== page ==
Red Cross

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2 Tech Tools for Emergencies from our Westgate Experience: Ping and Blood Donation

Erik Hersman | Ushahidi Blog | September 24, 2013

As we mentioned yesterday, it’s been a bit of a crazy few days in Nairobi. The full Ushahidi team met yesterday (many virtually, of course), and we talked about many issues surrounding the Westgate siege and our own tools. This lead us to then think through our skills and tools, and where we could be useful. Two thoughts came immediately to mind: Read More »

Bill Gates Won’t Save You From The Next Ebola

Robert Fortner | Huffington Post | April 30, 2017

In late August 2014, Tom Frieden, then director of the Centers for Disease Control and Prevention, traveled to West Africa to assess the raging Ebola crisis. In the five months before Frieden’s visit, Ebola had spread from a village in Guinea, across borders and into cities in Liberia and Sierra Leone. Médecins Sans Frontières, the first international responder on the scene, had run out of staff to treat the rising numbers of sick people and had deemed the outbreak “out of control” back in June...

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Bill Gates Won’t Save You From The Next Ebola Outbreak

Robert Fortner and Alex Park | HuffPost | May 1, 2017

In late August 2014, Tom Frieden, then director of the Centers for Disease Control and Prevention, traveled to West Africa to assess the raging Ebola crisis. In the five months before Frieden’s visit, Ebola had spread from a village in Guinea, across borders and into cities in Liberia and Sierra Leone. Médecins Sans Frontières, the first international responder on the scene, had run out of staff to treat the rising numbers of sick people and had deemed the outbreak “out of control” back in June...

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Crowd-Funding Draws Donations For Sandy Relief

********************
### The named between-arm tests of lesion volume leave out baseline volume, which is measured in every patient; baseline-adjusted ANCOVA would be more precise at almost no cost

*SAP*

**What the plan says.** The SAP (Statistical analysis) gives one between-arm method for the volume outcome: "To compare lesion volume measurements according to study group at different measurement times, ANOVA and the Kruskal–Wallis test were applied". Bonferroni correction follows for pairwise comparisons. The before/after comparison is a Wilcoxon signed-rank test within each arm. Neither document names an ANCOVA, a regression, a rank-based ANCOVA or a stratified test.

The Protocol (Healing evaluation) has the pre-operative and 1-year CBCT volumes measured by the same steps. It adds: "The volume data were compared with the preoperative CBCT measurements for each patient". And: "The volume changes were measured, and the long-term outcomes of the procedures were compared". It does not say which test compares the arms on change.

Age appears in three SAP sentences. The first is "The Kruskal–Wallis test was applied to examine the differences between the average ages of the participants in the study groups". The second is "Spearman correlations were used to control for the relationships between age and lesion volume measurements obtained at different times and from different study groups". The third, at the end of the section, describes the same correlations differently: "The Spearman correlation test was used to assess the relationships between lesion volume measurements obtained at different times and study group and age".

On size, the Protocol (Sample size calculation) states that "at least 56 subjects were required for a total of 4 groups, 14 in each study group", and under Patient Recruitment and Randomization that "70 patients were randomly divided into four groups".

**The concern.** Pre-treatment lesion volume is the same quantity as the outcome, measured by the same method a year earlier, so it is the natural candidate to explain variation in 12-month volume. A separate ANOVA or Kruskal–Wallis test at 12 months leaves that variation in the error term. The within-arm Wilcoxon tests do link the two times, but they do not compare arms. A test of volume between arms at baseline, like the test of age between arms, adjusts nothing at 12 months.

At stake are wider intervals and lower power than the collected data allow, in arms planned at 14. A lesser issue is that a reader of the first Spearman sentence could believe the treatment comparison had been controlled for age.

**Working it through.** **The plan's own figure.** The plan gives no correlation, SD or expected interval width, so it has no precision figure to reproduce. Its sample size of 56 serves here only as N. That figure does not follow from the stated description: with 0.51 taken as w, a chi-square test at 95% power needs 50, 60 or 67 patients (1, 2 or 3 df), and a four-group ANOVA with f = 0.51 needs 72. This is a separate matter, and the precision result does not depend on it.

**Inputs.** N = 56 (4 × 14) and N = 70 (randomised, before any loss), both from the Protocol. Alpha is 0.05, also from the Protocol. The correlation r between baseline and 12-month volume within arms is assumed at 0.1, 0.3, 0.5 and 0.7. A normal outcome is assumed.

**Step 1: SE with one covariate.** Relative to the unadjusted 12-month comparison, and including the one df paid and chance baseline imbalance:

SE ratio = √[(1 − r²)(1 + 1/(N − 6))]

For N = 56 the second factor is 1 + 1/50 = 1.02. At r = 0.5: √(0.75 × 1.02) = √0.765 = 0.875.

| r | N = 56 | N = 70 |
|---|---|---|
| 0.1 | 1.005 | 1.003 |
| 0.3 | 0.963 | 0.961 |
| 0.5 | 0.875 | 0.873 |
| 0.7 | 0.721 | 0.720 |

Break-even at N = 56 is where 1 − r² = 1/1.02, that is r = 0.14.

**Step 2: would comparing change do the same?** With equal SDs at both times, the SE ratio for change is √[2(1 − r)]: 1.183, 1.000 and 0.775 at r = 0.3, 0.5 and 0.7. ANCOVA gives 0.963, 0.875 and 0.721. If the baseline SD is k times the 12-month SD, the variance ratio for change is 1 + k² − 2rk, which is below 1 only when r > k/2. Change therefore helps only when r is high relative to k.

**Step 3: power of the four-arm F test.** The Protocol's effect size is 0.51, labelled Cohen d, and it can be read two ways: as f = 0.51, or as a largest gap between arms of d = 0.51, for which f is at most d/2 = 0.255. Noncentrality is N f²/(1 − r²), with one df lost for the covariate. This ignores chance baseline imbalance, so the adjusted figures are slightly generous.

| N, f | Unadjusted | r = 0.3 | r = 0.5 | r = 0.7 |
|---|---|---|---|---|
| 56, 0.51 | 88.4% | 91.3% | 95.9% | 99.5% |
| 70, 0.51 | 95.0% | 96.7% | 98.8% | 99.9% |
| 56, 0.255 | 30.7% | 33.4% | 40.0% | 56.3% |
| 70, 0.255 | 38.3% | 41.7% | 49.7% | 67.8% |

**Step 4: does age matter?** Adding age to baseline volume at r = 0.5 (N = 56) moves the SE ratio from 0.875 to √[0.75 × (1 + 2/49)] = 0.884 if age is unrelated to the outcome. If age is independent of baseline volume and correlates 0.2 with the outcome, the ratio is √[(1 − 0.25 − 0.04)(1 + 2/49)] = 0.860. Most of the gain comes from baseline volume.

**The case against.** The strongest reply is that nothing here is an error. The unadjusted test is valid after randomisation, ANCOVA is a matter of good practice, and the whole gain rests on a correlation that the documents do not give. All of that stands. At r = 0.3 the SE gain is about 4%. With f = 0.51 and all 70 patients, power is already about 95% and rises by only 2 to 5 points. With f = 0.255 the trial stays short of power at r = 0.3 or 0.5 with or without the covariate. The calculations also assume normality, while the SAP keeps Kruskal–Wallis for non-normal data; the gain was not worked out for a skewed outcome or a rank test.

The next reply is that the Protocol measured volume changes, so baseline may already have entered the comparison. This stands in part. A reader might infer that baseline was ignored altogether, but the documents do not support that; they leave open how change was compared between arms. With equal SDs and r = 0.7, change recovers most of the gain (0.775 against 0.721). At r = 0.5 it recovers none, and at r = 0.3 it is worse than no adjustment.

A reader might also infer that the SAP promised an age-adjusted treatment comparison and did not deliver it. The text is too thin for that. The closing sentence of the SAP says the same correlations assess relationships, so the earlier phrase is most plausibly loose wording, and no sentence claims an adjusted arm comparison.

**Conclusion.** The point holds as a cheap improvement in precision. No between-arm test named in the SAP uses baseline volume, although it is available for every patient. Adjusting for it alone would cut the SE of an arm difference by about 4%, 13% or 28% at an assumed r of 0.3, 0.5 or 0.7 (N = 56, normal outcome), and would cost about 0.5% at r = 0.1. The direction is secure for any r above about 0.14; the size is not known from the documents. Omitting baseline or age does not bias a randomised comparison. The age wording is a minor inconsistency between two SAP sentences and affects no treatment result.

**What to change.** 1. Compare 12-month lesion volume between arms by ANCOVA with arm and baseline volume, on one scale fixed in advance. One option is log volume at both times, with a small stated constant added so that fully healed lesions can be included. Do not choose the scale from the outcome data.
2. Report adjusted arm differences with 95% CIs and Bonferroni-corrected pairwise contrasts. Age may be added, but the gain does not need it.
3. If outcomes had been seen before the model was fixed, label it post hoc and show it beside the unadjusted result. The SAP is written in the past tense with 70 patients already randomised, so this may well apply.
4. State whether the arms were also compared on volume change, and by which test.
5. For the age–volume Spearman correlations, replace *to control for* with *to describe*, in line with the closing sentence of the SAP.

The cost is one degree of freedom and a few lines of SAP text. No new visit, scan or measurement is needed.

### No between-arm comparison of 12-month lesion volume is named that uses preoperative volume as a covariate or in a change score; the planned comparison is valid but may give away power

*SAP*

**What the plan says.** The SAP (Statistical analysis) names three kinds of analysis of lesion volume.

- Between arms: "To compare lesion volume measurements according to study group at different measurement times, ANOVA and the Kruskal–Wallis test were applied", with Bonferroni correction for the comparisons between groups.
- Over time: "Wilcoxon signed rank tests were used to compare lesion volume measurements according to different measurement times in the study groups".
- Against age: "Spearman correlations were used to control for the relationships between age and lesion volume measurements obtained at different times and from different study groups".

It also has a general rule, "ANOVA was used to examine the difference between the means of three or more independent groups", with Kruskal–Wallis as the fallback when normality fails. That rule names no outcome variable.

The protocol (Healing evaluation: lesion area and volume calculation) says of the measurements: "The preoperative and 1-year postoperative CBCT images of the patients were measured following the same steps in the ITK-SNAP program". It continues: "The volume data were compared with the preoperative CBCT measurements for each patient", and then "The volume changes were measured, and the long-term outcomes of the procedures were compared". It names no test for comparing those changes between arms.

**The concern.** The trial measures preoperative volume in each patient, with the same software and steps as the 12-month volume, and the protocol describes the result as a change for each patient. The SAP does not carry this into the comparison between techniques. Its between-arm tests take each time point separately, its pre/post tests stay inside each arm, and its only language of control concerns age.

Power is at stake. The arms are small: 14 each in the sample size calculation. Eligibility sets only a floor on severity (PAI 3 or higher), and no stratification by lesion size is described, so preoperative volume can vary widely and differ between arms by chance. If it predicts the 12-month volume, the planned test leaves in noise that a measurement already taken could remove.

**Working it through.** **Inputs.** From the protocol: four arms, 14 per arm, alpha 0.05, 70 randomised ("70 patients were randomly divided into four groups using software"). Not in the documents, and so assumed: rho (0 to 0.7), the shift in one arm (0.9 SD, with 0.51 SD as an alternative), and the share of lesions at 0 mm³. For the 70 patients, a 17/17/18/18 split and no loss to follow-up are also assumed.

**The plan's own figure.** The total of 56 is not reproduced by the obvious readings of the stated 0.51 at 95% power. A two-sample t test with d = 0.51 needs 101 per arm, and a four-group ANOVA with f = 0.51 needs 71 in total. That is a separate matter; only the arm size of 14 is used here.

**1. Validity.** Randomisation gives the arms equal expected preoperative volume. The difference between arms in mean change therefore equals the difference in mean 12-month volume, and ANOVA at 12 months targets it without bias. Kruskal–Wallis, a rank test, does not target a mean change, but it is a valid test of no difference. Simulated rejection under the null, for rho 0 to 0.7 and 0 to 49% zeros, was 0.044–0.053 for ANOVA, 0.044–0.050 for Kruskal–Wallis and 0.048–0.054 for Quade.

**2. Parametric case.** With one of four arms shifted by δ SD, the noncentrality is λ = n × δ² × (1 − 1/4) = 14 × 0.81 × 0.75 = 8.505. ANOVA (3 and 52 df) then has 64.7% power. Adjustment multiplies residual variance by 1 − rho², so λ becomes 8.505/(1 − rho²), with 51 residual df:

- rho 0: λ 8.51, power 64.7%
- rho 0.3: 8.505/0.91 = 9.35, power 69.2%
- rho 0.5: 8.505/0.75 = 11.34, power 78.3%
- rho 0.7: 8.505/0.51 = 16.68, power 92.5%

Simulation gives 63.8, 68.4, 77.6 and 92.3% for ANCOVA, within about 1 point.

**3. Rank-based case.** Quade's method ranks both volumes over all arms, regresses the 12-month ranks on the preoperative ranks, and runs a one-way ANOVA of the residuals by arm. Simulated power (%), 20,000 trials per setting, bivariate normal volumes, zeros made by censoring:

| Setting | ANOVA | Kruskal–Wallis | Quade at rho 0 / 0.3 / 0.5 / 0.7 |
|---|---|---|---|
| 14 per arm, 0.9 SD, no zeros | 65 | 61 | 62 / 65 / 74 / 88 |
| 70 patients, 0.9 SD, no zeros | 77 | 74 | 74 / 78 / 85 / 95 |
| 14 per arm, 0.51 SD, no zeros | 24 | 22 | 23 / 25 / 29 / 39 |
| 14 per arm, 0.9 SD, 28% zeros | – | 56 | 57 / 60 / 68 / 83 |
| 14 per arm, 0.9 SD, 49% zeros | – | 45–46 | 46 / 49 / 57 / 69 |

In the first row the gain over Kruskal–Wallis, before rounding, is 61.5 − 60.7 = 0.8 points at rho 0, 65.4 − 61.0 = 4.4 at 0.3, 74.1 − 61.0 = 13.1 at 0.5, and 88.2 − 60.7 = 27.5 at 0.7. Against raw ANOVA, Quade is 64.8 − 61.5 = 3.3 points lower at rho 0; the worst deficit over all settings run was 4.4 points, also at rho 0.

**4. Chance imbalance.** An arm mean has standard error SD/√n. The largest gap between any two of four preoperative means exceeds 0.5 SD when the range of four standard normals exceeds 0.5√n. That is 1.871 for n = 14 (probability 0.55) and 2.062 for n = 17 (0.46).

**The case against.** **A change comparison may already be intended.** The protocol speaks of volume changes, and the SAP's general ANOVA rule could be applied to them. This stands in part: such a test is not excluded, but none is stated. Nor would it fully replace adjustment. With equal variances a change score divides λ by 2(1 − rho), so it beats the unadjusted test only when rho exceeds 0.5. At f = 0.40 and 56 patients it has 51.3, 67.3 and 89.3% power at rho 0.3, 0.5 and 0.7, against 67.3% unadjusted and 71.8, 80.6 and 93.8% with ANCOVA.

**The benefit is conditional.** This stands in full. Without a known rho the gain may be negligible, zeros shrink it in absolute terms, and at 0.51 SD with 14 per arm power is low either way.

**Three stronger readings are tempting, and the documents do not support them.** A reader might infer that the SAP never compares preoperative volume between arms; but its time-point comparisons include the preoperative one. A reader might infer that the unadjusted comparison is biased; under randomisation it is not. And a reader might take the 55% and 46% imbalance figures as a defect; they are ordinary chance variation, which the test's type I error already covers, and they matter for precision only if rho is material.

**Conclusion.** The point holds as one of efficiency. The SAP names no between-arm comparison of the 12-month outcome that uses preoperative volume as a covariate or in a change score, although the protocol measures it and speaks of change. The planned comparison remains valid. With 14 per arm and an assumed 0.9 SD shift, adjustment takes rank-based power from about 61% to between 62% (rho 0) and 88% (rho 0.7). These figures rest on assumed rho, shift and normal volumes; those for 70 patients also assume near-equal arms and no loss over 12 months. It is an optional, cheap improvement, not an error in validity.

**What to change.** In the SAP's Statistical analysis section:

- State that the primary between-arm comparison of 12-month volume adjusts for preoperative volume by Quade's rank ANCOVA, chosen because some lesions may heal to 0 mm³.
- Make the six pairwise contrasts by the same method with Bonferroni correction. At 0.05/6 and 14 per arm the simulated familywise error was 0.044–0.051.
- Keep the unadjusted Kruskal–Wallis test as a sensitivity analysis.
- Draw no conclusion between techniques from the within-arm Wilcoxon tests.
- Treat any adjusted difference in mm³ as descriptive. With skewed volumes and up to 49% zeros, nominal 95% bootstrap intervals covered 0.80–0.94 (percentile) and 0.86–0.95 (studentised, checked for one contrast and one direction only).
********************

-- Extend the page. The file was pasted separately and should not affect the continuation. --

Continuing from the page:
Brett Zongker | ABC News | December 22, 2012

In the aftermath of Superstorm Sandy, some who lost their homes or businesses have turned to crowd-funding websites to elicit a faster and more direct response than they could expect from the government or traditional charities. Read More »

From Coding To Tangible Results: FEMA’s First Open Data Town Hall

Jason Lindesmith | FEMA | April 11, 2014

The approach to FEMA’s first-ever Data Town Hall was refreshing because our OpenFEMA team harked just as much about project management and results as they did about getting creative when using FEMA’s data. The attendees were asked to break into five challenge tracks: GIS, Disaster Assistance Assessment Dashboard, Accessibility, API and Fire Viz; each with a specific project and private sector team lead.

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Hackathons Bring Open Source Innovation to Humanitarian Aid

In open source software, end users, decision makers, subject matter experts, and developers from around the world can work together to create great solutions. There are a lot of mature open source projects out there already in the field of humanitarian and development aid, for example: Ushahidi and Sahana in crisis management and information gathering, OpenMRS for medical records, Martus for secure information sharing in places with limited freedom of speech, and Mifos X, an open platform for financial inclusion for people in poor areas where financial services such as savings, payments, and loans are not offered...

How Disaster Relief Efforts Could Be Improved with Game Theory

The number of disasters has doubled globally since the 1980s, with the damage and losses estimated at an average US$100 billion a year since the new millennium, and the number of people affected also growing. Hurricane Katrina in 2005 was the costliest natural disaster in the U.S., with estimates between $100 billion and $125 billion. The death toll of Katrina is still being debated, but we know that at least 2,000 were killed, and thousands were left homeless. Worldwide, the toll is staggering. The triple disaster of an earthquake, tsunami and nuclear meltdown that started March 11, 2011 in Fukushima, Japan killed thousands, as did the 2010 Haiti earthquake...

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How Online Mapmakers are Helping the Red Cross Save Lives in the Philippines

Robinson Meyer | The Atlantc | November 12, 2013